The online English language media The Sofia Echo published a review by Petar Kostadinov on Momchil Metodiev’s book “The Legitimacy Machine: The Role of State Security in the Communist State“.
The ghost of communist-era secret services has haunted Bulgarians for the past 20 years, similar to any other nation shaking off totalitarianism and embracing democracy. The debate in Bulgarian society, just like that of other countries, has been dominated by emotions surrounding 45 years of communism.
The desire to find culprits has left little room for an objective examination of the communist State Security apparatus. Instead, attention has been focused on State Security archives and its revelations about undercover agents and informers during communism. In the midst of all this tittle-tattle, a new book by graduate historian and researcher Momchil Metodiev is a welcome addition. Entitled “The Legitimacy Machine: The Role of State Security in the Communist Atate”, the book addresses the true nature of State Security, its explicit functions, its control and leadership.
Two days before the book was launched on April 17, The Sofia Echo interviewed Metodiev. “The book’s goal is a scientific analysis of State Security. I don’t want it to be interpreted the same way as people commonly refer to State Security, as just another aspect of communism,” Metodiev says.
As a researcher, he wants to make clear that his interest in the subject is strictly scientific. This has made his book one of the rare exceptions to the debate about the role of State Security in Bulgaria.
The research took Metodiev about three years. The book is based on his studies of the archives of the former Bulgarian Communist Party (BCP) and the country’s rulers between 1947 and 1989. “These archives are open for research, unlike those currently maintained by the Interior Ministry and the other successors to State Security, such as the Defence Ministry and National Intelligence Service. I was able to go through most of State Security’s internal regulations and the bulk of daily reports written by its officers and internal regulations. It’s all there in the communist party archives,” he says.
Sifting through the archives of a political party in order to study the past of a secret service may look strange in contemporary democratic Bulgaria. Given the political realities 20 years ago, however, Metodiev’s approach makes sense.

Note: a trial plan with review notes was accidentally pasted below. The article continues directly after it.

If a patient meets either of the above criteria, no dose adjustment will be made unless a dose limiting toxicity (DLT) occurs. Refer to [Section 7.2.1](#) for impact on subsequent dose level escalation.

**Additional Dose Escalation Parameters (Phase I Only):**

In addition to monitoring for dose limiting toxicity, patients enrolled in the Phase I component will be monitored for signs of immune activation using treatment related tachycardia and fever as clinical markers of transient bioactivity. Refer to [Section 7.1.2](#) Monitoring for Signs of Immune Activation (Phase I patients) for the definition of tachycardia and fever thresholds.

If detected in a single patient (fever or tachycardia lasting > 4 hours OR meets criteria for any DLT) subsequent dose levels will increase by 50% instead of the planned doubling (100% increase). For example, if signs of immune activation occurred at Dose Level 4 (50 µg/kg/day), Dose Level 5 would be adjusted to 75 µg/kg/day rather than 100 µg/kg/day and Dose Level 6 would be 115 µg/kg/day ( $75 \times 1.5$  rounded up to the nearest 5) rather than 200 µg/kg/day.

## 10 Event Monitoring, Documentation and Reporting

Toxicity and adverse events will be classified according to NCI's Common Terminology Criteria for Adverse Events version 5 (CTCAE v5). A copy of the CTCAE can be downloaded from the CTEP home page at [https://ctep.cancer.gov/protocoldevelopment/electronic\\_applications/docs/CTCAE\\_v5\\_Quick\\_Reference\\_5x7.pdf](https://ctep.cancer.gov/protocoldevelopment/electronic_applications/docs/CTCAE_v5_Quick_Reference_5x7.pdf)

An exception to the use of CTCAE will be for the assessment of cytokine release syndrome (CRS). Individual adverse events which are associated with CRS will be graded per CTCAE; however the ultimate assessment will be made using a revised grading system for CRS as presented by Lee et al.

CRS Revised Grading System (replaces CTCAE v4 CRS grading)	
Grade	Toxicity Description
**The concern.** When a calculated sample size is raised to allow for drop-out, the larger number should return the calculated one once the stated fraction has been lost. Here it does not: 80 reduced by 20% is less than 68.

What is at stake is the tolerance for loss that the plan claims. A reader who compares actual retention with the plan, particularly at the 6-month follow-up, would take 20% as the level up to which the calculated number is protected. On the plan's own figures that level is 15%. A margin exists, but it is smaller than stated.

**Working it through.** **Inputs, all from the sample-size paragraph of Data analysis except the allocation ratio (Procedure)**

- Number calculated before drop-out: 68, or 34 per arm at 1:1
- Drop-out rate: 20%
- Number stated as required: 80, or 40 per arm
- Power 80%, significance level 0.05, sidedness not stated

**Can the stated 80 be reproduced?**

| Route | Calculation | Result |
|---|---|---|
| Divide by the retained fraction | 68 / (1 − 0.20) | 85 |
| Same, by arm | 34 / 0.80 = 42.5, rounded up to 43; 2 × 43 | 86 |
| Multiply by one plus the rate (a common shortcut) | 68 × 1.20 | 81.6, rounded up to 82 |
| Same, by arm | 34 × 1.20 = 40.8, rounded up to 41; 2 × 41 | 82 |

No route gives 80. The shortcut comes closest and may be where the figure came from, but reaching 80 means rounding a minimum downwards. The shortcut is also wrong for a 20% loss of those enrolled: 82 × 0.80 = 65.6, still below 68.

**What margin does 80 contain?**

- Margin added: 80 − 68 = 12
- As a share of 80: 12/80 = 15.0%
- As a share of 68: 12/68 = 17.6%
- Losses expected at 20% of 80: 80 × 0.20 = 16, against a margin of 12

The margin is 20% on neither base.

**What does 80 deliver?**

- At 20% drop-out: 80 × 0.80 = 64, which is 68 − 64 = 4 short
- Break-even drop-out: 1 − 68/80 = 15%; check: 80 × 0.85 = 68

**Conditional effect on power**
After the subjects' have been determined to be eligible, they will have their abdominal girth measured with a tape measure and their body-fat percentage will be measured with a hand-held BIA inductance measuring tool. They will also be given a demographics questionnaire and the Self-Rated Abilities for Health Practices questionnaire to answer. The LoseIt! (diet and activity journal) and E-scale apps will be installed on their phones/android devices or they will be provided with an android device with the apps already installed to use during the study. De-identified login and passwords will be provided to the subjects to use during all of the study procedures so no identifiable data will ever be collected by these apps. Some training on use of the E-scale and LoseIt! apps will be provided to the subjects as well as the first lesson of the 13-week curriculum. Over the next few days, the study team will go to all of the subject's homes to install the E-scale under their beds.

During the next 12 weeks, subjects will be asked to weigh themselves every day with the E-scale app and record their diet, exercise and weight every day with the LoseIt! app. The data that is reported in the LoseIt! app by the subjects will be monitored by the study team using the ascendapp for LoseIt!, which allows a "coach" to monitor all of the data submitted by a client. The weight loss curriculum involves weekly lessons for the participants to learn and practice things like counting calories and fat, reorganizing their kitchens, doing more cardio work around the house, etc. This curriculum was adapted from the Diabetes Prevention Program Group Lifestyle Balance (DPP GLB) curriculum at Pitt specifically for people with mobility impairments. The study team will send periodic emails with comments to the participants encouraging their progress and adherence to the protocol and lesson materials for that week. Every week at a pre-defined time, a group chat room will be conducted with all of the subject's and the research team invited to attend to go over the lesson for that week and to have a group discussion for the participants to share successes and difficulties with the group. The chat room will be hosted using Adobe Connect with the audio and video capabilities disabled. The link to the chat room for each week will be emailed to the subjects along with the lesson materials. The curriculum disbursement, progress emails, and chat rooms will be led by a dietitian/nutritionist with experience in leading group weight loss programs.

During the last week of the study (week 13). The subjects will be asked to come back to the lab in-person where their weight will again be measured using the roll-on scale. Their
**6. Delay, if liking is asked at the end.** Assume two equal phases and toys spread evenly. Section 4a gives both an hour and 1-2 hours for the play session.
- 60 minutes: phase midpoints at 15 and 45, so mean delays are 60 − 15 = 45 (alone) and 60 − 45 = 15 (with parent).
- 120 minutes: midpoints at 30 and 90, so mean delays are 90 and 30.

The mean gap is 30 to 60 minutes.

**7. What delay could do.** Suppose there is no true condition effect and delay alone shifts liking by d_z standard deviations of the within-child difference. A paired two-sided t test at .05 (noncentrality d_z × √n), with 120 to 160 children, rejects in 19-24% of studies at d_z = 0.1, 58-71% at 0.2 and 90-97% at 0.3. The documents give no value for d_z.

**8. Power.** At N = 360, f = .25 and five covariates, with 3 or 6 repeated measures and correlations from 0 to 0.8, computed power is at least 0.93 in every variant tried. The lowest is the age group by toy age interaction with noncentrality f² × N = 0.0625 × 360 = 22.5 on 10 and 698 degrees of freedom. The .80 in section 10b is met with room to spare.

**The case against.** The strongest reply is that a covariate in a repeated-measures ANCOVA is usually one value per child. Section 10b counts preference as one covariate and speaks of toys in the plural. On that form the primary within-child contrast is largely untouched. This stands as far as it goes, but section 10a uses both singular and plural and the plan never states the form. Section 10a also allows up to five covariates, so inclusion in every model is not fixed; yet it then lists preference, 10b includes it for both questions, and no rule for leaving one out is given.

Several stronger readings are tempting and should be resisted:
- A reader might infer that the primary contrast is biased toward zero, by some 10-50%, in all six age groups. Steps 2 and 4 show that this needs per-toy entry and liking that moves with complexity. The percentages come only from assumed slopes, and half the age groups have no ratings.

“I went to the BCP archive for one simple reason. The day-to-day operational decisions might have been taken by State Security officers, but the major ones defining the purpose of State Security were taken by the communist party and its leadership. Furthermore, it was the communist party that exerted total control over State Security. So it was perfectly natural for me to examine the party’s archives. These archives had records of Politburo meetings during which State Security issues were discussed.”
Within the party there was a special division entrusted with supervising State Security. “This division answered to one of the BCP central committee’s secretaries. Since the mid 1960s this secretary was none other than Todor Zhivkov, Bulgaria’s communist leader and ruler,” Metodiev says.
One of the debates currently raging in Bulgarian society about State Security is whether it was merely a repressive machine or whether it actually served Bulgaria’s national interests. Kircho Kirov, head of the National Intelligence Service, a former employee of State Security, claims that State Security’s First Head Directorate – International Intelligence Work, had nothing to do with what State Security had done in Bulgaria because it only operated in the nation’s best interests.